Supermoon? It's one of the celebrities of the sky. People across the Golden State will look up on Aug. 9 and 10, including revelers atop Mammoth Mountain. (The Mammoth party is Aug. 9.)
GET READY TO "WHOA": Regardless of how many times one beholds a Supermoon -- which is a full moon that occurs when our lunar satellite is closest in its orbit to our home turf -- it is always a wonder. We gather in dark spots and sky-big spots and spots where we can spread out a picnic blanket, gaze up, and simply soak in the cosmic show. And, yes, we "whoa" a whole bunch, especially as the big, big moon begins to peek over the far horizon. There's one due on Sunday, Aug. 10, but you can bet that the moon mavens'll be out on Saturday, Aug. 9 to admire the crater-laden orb in all of its Supermoon-o-sity. (Not a totally scientific term, of course, but one that sums up the appropriate hugeness of the event.) Mammoth Mountain will be celebrating the weekend's way-up-high show by inviting revelers to go way up high here on earth, terrestrial-style. How? The resort's gondola will run people up the mountain, where the vistas will be vast and the air especially clear and the stars appropriately twinkly. Oh yes, and Supermoon will be fully whoa-inducing.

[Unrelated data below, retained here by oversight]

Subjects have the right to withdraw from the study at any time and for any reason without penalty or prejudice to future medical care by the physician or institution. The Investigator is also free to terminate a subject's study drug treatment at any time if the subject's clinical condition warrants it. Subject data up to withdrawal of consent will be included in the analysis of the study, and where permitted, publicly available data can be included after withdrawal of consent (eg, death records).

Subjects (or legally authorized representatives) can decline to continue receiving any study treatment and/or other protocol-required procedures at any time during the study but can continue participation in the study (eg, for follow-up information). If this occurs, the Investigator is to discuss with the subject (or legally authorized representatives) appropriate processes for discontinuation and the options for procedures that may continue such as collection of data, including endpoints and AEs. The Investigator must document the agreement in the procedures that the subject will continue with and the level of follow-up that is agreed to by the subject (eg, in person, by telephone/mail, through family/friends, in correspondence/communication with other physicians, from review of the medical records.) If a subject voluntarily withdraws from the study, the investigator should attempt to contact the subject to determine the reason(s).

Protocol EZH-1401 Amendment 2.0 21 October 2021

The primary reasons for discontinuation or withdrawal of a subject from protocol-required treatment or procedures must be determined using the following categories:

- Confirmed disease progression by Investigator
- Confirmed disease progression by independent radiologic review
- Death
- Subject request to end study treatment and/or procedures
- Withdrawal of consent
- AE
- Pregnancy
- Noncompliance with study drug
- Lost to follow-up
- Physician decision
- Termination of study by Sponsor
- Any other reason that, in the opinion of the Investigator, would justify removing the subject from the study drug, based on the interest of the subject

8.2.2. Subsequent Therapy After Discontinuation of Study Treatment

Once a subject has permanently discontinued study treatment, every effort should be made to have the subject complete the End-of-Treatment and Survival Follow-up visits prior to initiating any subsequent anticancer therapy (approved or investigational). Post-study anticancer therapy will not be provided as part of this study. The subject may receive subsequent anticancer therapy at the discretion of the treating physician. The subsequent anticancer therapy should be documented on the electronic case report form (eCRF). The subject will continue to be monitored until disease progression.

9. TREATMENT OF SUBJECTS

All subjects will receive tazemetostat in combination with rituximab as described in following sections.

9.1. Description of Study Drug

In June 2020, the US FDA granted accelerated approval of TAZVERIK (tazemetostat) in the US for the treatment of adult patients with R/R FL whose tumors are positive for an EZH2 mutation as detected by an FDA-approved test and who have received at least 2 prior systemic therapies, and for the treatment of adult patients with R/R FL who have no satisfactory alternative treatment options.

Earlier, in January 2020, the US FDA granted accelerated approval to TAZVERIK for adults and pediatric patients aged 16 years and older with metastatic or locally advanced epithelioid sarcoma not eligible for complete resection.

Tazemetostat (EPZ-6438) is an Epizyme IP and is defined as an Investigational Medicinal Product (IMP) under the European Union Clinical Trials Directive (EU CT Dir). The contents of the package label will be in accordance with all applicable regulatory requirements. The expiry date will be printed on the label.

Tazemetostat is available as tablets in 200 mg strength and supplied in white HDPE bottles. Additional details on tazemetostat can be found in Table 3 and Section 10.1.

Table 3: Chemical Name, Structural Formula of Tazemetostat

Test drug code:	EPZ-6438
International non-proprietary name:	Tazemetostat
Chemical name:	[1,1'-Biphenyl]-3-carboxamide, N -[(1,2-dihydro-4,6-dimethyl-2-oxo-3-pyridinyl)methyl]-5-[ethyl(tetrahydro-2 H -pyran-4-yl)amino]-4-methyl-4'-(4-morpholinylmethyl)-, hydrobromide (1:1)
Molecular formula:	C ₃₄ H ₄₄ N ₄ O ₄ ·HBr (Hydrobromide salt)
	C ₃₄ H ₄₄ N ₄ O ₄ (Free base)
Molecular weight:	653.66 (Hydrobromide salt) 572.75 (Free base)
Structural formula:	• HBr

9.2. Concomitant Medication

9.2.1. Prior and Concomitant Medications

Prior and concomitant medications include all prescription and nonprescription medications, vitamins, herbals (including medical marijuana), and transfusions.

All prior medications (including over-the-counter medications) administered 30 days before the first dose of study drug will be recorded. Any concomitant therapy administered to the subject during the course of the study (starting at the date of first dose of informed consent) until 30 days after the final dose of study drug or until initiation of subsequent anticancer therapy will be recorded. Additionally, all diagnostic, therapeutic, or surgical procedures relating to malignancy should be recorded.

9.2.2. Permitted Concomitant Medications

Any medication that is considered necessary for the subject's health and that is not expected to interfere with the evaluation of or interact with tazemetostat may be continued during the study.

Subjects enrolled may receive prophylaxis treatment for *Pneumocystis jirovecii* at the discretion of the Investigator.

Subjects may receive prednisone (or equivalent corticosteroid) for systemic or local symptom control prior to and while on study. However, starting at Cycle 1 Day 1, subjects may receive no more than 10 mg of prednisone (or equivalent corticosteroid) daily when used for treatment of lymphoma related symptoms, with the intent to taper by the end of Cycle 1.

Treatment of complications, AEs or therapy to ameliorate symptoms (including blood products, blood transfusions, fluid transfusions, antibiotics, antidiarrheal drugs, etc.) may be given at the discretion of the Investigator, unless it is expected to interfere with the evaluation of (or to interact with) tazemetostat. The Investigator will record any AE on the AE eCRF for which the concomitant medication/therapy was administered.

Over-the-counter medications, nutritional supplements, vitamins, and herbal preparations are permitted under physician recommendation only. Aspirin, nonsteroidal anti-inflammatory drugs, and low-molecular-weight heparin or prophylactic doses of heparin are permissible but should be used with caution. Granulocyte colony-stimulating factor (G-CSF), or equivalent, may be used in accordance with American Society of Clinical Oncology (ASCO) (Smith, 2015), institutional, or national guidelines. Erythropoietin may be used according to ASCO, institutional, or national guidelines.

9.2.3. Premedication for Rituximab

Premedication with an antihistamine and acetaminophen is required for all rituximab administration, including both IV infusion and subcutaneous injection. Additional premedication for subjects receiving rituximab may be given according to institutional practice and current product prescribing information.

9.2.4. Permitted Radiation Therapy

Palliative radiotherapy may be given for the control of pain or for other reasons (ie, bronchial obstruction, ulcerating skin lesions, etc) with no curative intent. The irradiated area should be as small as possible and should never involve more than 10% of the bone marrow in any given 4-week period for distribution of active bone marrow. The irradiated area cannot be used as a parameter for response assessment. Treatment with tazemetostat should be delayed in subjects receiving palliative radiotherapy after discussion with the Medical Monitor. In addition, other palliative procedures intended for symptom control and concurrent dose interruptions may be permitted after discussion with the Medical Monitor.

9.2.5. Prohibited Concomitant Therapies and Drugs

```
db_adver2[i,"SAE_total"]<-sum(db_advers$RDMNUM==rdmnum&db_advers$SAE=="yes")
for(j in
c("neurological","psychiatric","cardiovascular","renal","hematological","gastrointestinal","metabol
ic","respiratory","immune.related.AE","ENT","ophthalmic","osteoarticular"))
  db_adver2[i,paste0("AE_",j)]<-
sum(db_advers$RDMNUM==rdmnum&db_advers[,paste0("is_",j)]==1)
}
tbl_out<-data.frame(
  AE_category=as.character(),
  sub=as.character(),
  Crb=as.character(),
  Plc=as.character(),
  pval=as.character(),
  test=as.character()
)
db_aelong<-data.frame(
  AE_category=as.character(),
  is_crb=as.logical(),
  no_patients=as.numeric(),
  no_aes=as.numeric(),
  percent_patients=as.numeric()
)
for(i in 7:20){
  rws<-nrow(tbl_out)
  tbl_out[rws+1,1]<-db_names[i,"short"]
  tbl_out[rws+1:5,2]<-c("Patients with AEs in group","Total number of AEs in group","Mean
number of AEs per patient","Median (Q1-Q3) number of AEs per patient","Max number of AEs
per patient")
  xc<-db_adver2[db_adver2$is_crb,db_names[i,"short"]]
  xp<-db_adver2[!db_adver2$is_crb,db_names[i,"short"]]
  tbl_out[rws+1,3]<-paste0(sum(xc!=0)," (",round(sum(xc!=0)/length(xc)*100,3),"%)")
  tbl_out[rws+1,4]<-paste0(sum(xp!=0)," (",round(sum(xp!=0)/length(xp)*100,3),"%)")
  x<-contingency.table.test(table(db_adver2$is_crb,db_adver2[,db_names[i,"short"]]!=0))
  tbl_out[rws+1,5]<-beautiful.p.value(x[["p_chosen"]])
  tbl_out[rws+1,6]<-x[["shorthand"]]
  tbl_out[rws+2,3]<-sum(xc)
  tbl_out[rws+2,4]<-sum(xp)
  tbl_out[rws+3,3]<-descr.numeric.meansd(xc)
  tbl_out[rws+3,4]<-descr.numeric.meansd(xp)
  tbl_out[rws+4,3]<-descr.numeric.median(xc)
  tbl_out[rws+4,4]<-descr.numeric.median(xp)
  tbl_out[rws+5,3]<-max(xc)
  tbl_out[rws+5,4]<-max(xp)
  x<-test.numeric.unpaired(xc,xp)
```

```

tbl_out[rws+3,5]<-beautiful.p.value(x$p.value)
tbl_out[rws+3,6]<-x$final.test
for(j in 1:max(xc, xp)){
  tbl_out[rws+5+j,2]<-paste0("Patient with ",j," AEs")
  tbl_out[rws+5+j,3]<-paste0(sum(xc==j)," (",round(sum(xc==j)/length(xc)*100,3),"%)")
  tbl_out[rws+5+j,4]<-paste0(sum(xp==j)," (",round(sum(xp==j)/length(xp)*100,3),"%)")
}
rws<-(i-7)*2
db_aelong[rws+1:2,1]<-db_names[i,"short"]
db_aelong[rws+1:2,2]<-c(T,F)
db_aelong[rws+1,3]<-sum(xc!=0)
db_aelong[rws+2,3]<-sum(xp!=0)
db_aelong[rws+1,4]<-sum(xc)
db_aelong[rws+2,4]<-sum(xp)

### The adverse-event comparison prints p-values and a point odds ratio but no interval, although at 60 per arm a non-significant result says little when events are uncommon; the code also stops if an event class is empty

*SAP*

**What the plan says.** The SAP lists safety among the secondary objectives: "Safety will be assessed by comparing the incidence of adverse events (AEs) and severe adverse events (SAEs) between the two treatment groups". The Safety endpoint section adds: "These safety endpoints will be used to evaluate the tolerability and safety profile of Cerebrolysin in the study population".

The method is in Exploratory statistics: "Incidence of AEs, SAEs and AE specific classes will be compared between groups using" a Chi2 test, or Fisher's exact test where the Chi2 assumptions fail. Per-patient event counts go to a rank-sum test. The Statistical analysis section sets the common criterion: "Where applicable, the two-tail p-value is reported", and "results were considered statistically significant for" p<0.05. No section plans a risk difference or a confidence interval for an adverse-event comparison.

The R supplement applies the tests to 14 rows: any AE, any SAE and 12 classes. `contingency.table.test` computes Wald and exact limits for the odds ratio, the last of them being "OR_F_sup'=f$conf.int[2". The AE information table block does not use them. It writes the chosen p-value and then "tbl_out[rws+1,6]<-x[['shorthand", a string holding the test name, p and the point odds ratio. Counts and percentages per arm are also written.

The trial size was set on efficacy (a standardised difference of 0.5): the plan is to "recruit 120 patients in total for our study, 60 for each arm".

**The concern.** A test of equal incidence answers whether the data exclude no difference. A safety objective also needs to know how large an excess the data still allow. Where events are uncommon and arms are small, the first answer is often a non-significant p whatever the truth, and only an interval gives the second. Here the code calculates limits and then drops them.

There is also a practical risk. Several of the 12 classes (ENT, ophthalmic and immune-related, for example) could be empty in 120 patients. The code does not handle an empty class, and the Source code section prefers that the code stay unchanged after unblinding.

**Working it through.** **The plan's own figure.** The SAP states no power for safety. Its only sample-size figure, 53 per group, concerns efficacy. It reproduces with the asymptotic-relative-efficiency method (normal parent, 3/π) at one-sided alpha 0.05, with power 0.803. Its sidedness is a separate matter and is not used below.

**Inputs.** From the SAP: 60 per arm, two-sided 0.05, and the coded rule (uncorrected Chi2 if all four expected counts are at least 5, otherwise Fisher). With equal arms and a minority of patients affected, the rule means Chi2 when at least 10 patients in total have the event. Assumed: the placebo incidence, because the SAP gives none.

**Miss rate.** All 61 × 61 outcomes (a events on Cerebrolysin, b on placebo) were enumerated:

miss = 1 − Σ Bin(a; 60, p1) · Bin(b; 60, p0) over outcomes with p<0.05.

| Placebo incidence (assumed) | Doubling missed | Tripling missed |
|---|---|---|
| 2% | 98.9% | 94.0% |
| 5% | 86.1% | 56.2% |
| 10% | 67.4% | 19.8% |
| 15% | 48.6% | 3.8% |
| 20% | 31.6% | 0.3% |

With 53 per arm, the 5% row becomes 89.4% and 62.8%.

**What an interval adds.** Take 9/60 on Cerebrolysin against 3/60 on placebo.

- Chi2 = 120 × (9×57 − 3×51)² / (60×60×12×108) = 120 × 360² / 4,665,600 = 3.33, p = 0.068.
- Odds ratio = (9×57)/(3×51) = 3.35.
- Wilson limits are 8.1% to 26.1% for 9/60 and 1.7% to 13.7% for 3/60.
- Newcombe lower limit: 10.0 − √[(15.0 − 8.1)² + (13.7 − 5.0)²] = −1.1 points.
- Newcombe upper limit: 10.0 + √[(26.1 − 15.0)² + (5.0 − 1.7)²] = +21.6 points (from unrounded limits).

GET THE DETAILS: As mentioned, the date is Aug. 9, which is Saturday, and not Sunday, which is the date tied to this Supermoon. The party is on from 6 to 10:30 p.m., admission is fifteen bucks and kids under 12 get in for free, and a "moonlit gondola ride to the summit" is a highlight. Look also for live tunes, a cash bar, and a "(l)ighted walk to the lakes basin overlook from the summit" which is called "an ideal location for moonrise photography." Oh, that's right: You can bet plenty of shutterbugs are eager to go up the mountain with their cameras. You should, too, but be sure to spend a few minutes simply whoa-ing with no other task at hand.
DOES THE MOON REALLY GET BIGGER? Giggle. Don't you wish there was a thrilling blockbuster out about the ever-expanding moon? Of course it doesn't grow, though it will seem notably closer and brighter to we earthlings. How can we not find a remoter place, be it a mountaintop or the desert, to whoa over that?